It was June 12 and all the states in the South West of Nigeria observe that date as a public holiday to honour the sacredness of the 1993 Presidential Election which was won by MKO Abiola, but was quashed by the military junta. We woke up that morning oblivious of the holidays. Not that we lacked the knowledge of history, we just wanted to conclude everything that had to do with our place of primary assignment so that we can find a place and settle down and commence the service year. But when we flocked to the College in Ikere to report our presence to the authorities, there was no one in sight to attend to us.

“Today na public holiday,” said one old security man at the school gate.

“Make una come tomorrow,” he advised. We left in disappointment. We were dejected too because it meant we were going to spend the night at the College Guest House. It also meant that those who wanted to travel to their village won’t be able to do so because it was mandatory to report to your place of primary assignment before leaving.


The next morning, we all flocked to the school again. This time, the officials were on ground but we were not attended to. It took at least three days before we could get audience from the school authorities. Shockingly, they rejected most of the corpers posted to the school. I was one of those that were rejected. According to the school, it lacked the capacity to accommodate all the thirty corps members posted to the facility.

I walked out of the school gate with anger and rage. Why do I have to beg to be accepted to serve my country? I felt very bad.

“Okada!” I called.


“Corper, where you dey go?” he asked.

“NYSC secretariat,” I responded. As a rule, rejected corpers must report to the secretariat for them to be placed at a new place of primary assignment.

“Corper na N200,” he charged. I don’t know how far or near the place was, so I just climbed the high bike and the okada man zoomed off.

Once at the NYSC secretariat, I immediately realized that I was not alone. I was not the only one rejected. The whole office was full of rejected corpers and each had a nasty story of mistreatment to tell.


But what baffled me was what the officials at the secretariat told me when I reported my own case to them.

“I have been rejected by the College of Education. What do I do ma’am?” I asked the plump woman seated on a white chair and looking above a large long table.

“You have to look for a place to attach yourself. It is no longer our responsibility to place you.” She handed me the list of schools in Ikere town and asked me to pick anyone of my choice. I was quiet for a while, wanting to know if she was joking. But she wasn’t. I closed my eyes and did tumbom tumbom with my pen and it landed on Annunciation School, Ikere. It was already evening so I went to the College Guest House to pass the night.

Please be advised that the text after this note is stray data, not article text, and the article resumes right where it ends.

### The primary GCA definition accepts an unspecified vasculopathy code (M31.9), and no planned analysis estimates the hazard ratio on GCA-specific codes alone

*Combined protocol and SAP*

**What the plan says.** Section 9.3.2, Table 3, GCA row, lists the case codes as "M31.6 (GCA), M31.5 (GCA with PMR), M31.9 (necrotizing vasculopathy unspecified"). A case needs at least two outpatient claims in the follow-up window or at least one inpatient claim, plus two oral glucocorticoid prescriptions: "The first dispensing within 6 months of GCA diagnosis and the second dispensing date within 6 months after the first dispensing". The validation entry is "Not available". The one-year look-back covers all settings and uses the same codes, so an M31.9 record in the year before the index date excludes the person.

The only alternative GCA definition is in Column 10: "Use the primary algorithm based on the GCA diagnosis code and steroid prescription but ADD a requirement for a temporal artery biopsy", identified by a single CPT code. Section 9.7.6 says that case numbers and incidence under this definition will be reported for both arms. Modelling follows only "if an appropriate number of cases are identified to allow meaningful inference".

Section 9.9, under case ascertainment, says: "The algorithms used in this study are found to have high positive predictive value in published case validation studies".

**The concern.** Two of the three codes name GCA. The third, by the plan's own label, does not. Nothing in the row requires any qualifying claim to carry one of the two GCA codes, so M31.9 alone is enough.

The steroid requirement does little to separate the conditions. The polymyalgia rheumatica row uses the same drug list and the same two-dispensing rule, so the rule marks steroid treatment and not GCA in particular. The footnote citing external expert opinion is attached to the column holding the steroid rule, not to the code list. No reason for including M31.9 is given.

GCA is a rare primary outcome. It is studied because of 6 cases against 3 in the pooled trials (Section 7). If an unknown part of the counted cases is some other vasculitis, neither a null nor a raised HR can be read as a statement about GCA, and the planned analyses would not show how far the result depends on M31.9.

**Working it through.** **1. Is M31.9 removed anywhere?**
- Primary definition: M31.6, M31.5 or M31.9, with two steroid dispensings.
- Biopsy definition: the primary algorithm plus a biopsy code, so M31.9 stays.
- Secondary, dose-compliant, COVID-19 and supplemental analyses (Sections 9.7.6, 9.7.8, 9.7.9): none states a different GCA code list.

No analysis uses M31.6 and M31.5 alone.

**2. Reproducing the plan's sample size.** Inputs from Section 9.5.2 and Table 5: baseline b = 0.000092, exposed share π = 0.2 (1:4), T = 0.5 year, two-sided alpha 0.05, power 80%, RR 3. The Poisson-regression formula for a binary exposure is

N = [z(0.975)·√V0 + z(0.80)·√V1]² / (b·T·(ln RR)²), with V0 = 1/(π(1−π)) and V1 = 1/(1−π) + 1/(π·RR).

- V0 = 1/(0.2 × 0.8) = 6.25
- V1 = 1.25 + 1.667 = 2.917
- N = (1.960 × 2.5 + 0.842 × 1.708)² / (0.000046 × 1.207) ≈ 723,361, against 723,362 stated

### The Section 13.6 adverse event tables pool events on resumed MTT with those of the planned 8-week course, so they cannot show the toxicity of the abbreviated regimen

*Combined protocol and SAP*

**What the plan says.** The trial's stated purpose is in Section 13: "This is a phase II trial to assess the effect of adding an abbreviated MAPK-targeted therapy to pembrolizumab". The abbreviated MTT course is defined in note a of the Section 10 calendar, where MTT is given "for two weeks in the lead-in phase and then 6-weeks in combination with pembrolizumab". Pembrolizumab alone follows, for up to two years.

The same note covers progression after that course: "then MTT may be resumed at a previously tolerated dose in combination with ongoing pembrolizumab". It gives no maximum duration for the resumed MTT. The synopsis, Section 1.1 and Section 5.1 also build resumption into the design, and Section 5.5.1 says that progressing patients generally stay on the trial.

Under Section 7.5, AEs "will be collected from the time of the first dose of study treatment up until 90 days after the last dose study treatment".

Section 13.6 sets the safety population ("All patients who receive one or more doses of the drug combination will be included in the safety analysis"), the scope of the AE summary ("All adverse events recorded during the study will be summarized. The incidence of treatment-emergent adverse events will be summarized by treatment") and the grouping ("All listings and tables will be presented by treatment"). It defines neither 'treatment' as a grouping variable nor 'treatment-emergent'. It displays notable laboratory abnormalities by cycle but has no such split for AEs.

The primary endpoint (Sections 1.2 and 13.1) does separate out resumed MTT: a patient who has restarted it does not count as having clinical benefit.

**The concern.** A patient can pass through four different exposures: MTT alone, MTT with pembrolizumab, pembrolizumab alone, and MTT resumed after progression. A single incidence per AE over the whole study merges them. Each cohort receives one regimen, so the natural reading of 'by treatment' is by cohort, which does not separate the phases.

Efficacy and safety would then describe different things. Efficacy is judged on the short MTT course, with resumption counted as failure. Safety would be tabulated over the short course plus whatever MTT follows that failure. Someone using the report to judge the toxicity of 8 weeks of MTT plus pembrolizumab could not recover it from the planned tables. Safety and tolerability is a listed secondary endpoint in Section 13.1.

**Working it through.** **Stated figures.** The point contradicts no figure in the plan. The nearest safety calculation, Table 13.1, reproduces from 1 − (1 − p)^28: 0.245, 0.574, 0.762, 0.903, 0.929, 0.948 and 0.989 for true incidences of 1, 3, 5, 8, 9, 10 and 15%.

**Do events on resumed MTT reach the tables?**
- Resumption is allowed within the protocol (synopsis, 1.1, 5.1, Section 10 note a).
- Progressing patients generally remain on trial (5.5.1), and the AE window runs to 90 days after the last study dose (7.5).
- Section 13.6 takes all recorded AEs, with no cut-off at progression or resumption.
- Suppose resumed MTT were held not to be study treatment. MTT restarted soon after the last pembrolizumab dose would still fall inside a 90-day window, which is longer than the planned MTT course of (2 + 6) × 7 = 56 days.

The next day, I reported to Annunciation School to report myself for documentation.


“Good morning sir,” I greeted the Vice Principal, Mr Ajibade, who clearly was a no-nonsense man. The expression on his face told me so.

“Good morning. Mr Israel right?” He asked, lifting his face from what he was writing.

“Yes sir. I have come to report myself for documentation,” I said.

“That’s ok, but first, you have to know that we don’t pay corps members. We don’t have the resources. So it’s your choice to make. Are you ready to work without pay?” He asked as he collected the documents I stretched out to him.


“Yes sir, I will work,” I responded. I already knew there was no additional dime attached to the services you render as a corper other than the small alawi that NYSC dropped into your account each month. So there was no need overlabouring the issue. Besides, I also knew there was no work to do. The school had many teachers and were not looking for one. As a matter of fact, the school just wanted to help me as a place to attach myself because throughout the service year, what I did was go to work, write my name in the attendance register and then sit idle or go back home and watch movies.

Before one could say Jack, it was one year already and all of us flocked to the Oluyemi Kayode Stadium, Ado Ekiti where we were handed our certificates of service and received congratulatory handshakes.

As I lifted my Ghana-Must-Go bag to leave Ikere-Ekiti, I updated my Facebook status: “NYSC done and dusted”.

Read part eight HERE

Note: This story is entirely a work of fiction and a product of the author’s creative imagination. Any resemblance in characters or occurrences is merely a coincidence.

Israel Usulor is a journalist and short story writer. You can reach him via @JonalistIsrael and [email protected]

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